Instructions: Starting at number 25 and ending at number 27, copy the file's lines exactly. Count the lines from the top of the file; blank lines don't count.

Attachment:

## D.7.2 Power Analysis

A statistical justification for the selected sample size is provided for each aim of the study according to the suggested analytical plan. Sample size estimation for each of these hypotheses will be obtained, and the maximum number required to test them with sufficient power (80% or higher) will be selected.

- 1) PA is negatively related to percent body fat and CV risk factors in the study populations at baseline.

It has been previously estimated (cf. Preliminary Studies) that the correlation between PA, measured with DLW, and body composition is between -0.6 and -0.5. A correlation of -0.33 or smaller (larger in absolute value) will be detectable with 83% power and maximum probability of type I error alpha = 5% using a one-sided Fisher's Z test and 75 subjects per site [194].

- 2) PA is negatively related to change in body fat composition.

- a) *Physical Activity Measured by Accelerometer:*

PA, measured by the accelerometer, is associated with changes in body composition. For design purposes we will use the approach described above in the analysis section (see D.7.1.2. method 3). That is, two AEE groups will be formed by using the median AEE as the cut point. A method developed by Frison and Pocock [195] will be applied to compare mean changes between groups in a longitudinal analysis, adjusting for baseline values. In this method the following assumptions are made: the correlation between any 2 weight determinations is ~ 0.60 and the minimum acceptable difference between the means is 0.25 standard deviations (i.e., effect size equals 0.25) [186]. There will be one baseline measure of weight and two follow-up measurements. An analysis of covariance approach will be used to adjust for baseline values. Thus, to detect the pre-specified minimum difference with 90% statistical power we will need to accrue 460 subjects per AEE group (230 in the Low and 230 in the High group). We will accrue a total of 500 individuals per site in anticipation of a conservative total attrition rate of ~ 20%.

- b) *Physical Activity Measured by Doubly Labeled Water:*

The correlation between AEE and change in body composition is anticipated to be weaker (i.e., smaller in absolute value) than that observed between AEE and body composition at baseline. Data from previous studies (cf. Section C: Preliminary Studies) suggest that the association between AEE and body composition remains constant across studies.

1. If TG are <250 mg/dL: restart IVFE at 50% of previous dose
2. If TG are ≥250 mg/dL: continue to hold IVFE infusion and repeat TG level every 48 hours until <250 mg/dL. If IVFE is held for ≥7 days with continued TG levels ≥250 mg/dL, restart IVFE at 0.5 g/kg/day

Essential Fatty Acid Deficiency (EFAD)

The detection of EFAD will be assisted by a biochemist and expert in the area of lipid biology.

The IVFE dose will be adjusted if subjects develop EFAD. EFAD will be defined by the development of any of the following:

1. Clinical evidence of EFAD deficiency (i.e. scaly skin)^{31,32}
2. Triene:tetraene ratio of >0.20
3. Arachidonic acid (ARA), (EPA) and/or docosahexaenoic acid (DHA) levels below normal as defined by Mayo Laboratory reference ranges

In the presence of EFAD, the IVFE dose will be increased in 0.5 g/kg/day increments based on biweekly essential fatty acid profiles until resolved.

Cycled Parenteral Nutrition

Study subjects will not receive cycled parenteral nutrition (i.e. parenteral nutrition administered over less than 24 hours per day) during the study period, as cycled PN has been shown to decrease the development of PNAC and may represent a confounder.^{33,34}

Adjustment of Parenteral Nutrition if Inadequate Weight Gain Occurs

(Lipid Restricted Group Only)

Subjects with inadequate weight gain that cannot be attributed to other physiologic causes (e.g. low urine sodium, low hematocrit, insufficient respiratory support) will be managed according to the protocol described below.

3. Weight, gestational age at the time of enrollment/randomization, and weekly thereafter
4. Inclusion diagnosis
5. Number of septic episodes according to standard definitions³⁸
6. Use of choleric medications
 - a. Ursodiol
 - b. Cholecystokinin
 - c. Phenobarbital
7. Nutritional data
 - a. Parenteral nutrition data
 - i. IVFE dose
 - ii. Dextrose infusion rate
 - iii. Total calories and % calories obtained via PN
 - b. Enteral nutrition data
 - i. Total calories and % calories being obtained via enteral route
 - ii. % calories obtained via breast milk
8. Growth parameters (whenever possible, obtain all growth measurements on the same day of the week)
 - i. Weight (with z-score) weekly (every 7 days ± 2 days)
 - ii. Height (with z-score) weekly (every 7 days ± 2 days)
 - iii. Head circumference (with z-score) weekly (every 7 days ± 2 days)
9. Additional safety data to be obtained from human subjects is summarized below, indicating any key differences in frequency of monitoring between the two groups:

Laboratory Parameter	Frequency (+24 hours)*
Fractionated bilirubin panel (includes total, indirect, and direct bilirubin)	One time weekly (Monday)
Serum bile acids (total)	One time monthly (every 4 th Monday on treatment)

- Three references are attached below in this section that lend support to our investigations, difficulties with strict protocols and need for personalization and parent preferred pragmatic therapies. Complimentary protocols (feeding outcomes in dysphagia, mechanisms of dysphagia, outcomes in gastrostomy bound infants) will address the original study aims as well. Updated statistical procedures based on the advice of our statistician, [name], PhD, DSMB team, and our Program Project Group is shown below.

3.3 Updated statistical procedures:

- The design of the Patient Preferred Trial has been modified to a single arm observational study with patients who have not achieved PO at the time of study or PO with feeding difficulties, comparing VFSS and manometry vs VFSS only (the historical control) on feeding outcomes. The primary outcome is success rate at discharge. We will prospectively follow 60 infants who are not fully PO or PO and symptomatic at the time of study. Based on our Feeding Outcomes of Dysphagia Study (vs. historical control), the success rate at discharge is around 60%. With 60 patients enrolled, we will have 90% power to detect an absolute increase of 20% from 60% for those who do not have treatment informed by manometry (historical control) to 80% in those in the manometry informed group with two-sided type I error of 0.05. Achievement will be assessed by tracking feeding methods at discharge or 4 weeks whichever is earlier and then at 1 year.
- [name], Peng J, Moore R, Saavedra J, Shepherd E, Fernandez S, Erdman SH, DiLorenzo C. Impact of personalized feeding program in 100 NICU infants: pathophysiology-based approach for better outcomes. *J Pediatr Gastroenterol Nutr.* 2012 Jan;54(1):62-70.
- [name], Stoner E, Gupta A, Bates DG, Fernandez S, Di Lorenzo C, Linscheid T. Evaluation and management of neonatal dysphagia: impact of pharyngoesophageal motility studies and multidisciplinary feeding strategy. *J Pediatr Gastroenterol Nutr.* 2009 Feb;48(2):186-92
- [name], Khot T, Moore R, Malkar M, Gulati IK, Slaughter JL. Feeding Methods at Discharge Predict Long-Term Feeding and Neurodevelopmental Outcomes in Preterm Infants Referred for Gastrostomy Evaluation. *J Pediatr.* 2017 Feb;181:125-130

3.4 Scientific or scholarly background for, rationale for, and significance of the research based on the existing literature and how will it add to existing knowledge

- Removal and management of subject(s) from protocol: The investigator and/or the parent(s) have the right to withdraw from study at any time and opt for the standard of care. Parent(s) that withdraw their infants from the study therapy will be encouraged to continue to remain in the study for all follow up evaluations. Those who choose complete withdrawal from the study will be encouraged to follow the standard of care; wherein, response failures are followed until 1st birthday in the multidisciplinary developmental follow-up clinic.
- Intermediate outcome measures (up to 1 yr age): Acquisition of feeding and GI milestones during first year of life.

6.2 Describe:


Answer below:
4. Inclusion diagnosis
5. Number of septic episodes according to standard definitions³⁸
6. Use of choleric medications